14. 4 out of 5

    Rebecca Meszler

    All of Igarashi’s artwork is stunning. You can feel the aquatic magic when you read this book. The way he visually represents looking upwards from underwater is pretty breathtaking; A feat considering most of the drawings are done with carefree line work and simple halftones.

  15. 4 out of 5

    Atti

    I liked it bu tit was hard to understand and I didn't get the ending at all. I liked it bu tit was hard to understand and I didn't get the ending at all.

  16. 5 out of 5

    Ita

    The art style is beautiful and the illustrations feel so precious. The story was not what I was expecting but thats not bad, it made me curious and excited. Ruka reminds me of Chihiro from Spirited Away, a little rough around the edges, but ultimately, a real and fleshed out girl. It's nice. The characters all have their own personalities and I'm interested to see how their relationships develop throughout the series. The marine life is well researched and I find the author's dedication to accur The art style is beautiful and the illustrations feel so precious. The story was not what I was expecting but thats not bad, it made me curious and excited. Ruka reminds me of Chihiro from Spirited Away, a little rough around the edges, but ultimately, a real and fleshed out girl. It's nice. The characters all have their own personalities and I'm interested to see how their relationships develop throughout the series. The marine life is well researched and I find the author's dedication to accurately drawing the animals very impressive. There are moments where the suspense builds up but it never disrupts the flow of the story. Like waves.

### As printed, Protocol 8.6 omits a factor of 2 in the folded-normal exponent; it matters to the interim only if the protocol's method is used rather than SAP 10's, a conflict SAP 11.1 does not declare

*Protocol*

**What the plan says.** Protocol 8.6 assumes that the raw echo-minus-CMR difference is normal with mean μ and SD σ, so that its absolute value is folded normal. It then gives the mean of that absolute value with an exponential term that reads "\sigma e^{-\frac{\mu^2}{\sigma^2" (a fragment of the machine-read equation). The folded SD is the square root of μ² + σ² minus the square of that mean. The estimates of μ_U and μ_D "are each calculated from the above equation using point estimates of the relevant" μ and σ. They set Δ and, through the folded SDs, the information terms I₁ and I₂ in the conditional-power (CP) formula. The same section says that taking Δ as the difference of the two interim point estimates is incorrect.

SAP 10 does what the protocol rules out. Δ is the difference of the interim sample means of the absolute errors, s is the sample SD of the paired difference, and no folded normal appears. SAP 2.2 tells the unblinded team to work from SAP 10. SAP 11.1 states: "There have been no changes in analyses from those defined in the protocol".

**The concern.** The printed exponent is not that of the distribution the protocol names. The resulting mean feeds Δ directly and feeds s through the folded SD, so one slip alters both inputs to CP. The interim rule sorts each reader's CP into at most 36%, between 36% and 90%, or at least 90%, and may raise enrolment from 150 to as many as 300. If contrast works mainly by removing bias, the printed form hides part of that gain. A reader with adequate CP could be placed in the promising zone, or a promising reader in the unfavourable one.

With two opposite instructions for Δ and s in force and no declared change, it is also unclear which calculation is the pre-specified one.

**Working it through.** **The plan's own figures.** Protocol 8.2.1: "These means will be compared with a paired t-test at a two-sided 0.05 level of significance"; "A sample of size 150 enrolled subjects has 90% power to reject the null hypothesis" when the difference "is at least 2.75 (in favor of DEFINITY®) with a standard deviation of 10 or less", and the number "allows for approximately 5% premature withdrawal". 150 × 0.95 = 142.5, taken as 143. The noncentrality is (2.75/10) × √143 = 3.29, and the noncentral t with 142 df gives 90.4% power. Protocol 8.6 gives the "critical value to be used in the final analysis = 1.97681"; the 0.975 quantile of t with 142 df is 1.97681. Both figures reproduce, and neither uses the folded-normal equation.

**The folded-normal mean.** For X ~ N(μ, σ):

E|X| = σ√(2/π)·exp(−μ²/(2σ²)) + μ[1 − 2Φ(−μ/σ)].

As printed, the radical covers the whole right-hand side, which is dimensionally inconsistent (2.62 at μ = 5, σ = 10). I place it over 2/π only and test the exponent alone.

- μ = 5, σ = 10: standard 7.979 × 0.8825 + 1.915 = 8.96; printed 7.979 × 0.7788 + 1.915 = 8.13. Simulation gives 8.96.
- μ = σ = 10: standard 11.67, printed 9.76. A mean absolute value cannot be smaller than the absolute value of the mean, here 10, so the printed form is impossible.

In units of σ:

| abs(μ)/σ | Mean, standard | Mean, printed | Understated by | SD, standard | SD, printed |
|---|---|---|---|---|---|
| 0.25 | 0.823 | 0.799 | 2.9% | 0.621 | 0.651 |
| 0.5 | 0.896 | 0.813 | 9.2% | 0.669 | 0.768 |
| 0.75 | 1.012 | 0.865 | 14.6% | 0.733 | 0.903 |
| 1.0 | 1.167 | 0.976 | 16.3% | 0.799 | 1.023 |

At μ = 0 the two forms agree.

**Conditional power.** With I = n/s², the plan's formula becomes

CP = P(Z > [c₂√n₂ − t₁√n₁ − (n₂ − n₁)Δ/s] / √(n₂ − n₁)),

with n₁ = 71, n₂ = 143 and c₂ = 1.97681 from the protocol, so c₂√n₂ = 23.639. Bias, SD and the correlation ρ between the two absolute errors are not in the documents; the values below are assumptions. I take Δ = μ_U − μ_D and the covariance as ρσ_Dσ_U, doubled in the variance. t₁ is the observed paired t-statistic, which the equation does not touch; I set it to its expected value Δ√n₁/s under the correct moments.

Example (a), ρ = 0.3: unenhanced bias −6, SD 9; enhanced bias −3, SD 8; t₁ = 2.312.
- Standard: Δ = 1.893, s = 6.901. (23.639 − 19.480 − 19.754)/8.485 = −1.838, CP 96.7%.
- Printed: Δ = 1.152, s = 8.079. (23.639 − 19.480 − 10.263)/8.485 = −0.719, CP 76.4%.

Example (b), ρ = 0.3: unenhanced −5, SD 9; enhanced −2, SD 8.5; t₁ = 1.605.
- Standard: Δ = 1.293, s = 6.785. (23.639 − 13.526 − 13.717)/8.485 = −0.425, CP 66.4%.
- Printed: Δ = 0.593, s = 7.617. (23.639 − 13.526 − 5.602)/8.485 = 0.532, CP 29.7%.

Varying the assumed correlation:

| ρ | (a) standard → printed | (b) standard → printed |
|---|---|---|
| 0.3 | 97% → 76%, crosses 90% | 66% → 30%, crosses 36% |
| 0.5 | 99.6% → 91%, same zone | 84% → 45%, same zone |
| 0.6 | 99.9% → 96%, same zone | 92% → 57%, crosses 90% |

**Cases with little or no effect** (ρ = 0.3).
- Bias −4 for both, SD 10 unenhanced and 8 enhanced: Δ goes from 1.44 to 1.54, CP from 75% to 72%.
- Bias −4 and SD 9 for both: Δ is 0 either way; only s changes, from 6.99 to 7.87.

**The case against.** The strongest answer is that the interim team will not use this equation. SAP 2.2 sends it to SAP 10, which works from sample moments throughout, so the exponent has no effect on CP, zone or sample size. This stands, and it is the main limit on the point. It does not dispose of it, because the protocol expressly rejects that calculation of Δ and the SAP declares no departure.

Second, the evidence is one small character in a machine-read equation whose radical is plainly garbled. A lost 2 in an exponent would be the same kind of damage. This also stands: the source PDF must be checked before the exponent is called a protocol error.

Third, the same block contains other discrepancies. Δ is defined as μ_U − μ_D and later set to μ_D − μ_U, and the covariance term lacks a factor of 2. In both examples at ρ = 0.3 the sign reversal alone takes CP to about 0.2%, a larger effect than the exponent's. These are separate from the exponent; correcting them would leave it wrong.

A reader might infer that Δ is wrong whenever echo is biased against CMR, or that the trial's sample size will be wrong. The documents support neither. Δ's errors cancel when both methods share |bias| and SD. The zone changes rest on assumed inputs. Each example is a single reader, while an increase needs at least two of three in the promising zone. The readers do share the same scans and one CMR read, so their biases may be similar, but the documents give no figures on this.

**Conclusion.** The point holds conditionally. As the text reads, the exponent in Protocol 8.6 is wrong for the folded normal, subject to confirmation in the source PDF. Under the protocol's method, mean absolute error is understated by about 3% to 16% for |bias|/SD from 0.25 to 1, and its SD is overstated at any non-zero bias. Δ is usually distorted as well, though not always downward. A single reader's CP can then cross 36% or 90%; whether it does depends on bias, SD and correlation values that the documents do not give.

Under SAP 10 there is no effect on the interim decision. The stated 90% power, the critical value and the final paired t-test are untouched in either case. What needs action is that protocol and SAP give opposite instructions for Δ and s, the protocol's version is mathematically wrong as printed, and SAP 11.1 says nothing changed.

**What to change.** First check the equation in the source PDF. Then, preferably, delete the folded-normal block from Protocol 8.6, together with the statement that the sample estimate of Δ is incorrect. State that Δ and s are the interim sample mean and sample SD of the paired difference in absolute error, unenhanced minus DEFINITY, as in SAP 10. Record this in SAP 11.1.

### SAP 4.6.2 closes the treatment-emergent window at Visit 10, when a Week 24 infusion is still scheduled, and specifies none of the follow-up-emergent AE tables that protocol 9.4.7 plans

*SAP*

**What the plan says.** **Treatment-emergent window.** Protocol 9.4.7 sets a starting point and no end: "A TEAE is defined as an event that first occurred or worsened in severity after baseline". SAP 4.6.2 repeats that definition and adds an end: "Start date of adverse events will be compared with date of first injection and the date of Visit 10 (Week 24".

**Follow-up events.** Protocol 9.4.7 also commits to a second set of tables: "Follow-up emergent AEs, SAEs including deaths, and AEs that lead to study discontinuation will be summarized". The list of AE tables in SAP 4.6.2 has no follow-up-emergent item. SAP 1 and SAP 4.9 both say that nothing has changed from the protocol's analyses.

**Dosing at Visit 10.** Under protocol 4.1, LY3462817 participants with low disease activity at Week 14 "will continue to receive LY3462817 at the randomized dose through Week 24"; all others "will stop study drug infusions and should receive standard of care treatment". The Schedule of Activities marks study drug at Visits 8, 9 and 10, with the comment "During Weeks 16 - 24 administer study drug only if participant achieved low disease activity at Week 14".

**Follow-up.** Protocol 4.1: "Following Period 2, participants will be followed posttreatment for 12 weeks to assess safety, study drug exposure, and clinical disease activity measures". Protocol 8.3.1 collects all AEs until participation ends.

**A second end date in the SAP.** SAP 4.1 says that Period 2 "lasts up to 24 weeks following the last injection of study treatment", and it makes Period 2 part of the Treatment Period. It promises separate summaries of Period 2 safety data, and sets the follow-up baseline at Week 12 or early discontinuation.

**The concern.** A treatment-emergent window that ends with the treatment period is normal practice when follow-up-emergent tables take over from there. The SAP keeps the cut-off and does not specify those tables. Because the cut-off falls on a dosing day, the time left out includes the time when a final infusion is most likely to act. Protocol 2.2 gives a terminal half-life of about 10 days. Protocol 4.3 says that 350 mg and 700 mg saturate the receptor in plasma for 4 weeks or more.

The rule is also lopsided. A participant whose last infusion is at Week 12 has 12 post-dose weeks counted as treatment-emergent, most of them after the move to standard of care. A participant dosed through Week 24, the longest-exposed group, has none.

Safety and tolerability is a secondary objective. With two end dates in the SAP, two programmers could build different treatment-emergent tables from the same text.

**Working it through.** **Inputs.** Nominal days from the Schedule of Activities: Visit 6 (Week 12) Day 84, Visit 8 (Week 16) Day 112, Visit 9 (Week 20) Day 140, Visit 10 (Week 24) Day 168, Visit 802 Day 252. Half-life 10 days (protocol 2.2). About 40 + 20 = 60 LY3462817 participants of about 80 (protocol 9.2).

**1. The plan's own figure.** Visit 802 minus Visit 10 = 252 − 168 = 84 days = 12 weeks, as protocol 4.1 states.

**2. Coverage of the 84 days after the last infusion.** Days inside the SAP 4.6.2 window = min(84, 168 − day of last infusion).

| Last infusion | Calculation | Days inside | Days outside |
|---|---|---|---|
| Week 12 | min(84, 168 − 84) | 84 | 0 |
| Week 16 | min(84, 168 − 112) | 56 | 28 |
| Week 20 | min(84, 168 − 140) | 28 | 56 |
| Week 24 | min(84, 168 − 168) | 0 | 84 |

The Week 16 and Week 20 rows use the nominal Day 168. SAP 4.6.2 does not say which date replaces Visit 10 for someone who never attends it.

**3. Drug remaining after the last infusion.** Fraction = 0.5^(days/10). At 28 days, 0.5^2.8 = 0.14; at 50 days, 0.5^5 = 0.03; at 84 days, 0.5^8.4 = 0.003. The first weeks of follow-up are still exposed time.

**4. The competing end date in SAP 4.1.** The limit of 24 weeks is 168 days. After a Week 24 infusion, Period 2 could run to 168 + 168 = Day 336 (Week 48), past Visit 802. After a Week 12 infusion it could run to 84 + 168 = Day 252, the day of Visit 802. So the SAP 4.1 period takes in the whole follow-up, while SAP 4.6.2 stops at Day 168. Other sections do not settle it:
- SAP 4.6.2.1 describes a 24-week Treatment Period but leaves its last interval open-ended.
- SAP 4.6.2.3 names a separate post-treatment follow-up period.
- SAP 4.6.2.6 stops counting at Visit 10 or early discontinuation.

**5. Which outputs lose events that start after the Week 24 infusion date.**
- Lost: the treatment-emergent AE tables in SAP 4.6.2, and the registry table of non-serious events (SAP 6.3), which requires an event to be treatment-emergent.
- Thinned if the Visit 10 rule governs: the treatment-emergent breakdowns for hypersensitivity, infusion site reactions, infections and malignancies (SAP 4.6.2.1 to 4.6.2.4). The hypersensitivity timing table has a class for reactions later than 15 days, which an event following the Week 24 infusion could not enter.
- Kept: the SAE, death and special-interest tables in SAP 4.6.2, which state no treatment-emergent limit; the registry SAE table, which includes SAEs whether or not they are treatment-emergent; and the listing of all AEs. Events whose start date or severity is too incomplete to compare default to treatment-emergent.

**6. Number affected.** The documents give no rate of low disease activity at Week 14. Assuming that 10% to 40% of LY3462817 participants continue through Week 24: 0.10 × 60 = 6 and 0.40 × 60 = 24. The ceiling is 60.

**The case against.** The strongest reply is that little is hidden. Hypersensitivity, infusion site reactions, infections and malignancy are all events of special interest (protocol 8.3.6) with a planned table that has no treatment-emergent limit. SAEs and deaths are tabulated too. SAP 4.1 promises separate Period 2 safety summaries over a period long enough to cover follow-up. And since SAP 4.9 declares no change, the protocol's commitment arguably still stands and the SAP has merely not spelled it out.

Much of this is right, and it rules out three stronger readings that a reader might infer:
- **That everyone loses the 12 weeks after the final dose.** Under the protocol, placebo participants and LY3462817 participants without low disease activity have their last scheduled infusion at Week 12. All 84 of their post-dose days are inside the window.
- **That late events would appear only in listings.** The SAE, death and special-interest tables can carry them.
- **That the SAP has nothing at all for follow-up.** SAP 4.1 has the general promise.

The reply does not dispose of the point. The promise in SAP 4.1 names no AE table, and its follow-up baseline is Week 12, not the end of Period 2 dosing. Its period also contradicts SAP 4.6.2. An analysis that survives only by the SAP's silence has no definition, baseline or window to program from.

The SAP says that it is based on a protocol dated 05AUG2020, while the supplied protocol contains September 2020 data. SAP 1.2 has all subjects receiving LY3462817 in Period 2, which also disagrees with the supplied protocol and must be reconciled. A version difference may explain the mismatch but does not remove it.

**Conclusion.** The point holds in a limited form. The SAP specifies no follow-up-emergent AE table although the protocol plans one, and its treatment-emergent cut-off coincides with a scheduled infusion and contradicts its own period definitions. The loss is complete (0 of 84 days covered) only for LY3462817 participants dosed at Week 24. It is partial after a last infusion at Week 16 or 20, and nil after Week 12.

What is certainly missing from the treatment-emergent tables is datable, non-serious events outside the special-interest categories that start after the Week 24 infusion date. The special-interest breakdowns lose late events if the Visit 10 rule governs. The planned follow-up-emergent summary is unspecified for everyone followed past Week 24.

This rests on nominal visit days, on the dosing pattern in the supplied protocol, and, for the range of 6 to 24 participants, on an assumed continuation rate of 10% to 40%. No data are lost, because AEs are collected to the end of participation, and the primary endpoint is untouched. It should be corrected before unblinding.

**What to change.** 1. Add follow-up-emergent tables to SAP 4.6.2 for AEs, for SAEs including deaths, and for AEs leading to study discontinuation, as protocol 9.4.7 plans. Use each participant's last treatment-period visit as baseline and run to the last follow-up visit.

17. 4 out of 5

    Gavin

    Beautiful art, but the story is vague, sentimental, filled with a smug supernaturalism, the supernaturalism of coincidences, ineffability, and the rule of attraction rather than fireballs and gods. That’s one thing, but when it’s mixed in with 1) the usual indie glorification of the sensitive outsider and the divorced kids, and 2) the usual thoughtless Disneyfication of nature, the conceit just gets a bit much

  18. 4 out of 5

    Tatiana

    Very different from what I normally read; about two boys who lived in the ocean, raised by dugongs and the loner girl who befriends them. It has some elements of a supernatural story but still feels pretty grounded in reality. I think I will check out the second volume and see how I feel, but already I like Sora best.